Art & Design Magazine

Artist Lilly Martin Spencer

By Americanart

Erin Benz interned at American Art's Luce Foundation Center this summer. While here, she took the time to write about one of her favorite artists in our collection, Lilly Martin Spencer.

Lilly Martin Spencer

Lilly Martin Spencer's We Both Must Fade (Mrs. Fithian)

I first became interested in the painter, Lilly Martin Spencer, when I learned about her in my sophomore art history class. Amongst the many mid-nineteenth century male artists who we were learning about Spencer was one of the only female artists we studied. Immediately, I became intrigued as to how a woman was able to succeed in a predominately male field while being a mother and wife at the same time. Her paintings also interested me as they were beautifully detailed, yet frequently included a comical aspect which, combined, made viewing her paintings fun. Spencer's painting, We Both Must Fade (Mrs. Fithian) is on display here at American Art and always catches my eye when I wander past it. The beautiful fabric and exquisite details make me stop and take in this painting's magnificence.

Lilly Martin Spencer was born in England in 1822 and immigrated to the United States ten years later. Spencer was unique as she was a female painter who lived off of her work and was the sole provider for her family. Her husband, Benjamin Spencer, did not have a job and mainly helped his wife as a business manager. In order to make a living off of her paintings, Spencer decided to paint popular genre scenes that would sell better than her previous allegorical paintings. By taking her everyday experiences from home, she was able to move from her old subject matter to her new. With thirteen children, Spencer had to balance making a living and being a mother at a time when women's jobs were clearly domestic while their husbands worked. Though genre painting eventually fell out of fashion, Spencer is still considered one of America's greatest genre painters.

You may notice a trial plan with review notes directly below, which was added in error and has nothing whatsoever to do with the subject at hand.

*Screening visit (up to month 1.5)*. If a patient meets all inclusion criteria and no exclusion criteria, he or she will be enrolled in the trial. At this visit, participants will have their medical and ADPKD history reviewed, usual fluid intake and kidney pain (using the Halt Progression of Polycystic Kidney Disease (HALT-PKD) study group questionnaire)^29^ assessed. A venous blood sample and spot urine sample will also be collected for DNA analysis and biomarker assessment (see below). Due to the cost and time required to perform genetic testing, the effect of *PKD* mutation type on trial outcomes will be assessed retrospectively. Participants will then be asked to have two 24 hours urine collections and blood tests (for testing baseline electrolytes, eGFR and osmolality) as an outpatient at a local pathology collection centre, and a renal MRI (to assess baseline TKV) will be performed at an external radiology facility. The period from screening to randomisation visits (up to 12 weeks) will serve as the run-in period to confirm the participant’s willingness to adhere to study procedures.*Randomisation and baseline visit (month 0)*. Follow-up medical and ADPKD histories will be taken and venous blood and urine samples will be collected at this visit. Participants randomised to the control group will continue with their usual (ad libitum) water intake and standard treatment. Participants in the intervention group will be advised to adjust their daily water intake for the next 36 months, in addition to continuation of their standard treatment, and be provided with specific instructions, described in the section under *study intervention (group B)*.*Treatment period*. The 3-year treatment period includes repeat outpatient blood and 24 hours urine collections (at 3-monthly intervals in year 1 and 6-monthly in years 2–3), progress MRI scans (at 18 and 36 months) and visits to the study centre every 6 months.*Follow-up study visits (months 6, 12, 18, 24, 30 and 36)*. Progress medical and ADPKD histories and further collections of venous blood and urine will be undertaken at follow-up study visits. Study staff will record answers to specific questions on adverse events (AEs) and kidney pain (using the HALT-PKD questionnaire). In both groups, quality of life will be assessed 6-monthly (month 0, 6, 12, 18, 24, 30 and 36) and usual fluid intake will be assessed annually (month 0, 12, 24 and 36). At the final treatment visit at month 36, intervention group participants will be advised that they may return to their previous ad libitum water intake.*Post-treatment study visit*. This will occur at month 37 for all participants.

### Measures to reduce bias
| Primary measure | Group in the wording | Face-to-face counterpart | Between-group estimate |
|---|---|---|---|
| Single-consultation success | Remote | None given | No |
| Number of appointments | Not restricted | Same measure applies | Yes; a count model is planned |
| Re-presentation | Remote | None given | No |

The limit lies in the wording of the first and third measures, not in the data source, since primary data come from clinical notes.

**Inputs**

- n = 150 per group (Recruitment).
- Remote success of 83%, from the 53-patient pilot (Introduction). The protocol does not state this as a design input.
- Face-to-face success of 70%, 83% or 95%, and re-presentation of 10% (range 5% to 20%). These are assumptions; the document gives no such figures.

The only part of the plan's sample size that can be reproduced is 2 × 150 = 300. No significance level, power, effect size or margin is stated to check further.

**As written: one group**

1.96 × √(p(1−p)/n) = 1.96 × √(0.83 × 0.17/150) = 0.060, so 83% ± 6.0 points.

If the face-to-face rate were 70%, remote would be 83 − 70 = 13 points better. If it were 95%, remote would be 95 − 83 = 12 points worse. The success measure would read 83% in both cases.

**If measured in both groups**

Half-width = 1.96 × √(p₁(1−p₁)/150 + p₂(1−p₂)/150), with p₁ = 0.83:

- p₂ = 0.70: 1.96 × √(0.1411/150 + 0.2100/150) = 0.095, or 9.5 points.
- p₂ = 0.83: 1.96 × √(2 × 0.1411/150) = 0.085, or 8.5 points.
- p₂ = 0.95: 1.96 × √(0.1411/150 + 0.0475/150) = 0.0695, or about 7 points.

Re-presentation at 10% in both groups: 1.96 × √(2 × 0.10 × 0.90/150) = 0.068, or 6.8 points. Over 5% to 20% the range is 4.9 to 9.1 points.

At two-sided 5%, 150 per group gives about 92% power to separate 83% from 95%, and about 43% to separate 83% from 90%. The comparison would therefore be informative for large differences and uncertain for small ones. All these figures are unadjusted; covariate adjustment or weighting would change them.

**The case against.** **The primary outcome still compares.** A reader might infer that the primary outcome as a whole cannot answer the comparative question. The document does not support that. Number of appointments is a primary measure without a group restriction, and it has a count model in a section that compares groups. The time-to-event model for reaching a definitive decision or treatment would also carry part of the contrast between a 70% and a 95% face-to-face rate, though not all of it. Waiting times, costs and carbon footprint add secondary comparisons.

See! From those priceless jewels in her bower,
The queenly Beauty turns her neck away,
And Eyes that pale not 'neath the diamond's ray,
Muse in their loveliness on one sweet flower—
Whose bloom alas! Has reach'd its fated hour.

Thomas C. Latto
Exhibition Label, Smithsonian American Art Museum, 2006

Spencer's 1869 painting, We Both Must Fade (Mrs. Fithian), can be seen on the second floor of the museum. In it, Spencer depicts a beautiful young woman surrounded by jewels and clothed in layers of expensive blue fabric. Great detail is given to the design of the dress and, at 6 feet tall, commands the viewer's attention while showing off Spencer's great skill. Though the subject appears to be wealthy and have many suitors (as the jewels appear to suggest), Spencer implies that her beauty is only temporary and will eventually disappear. As the flower is her hand wilts, she too will eventually succumb to life's ultimate price: time.

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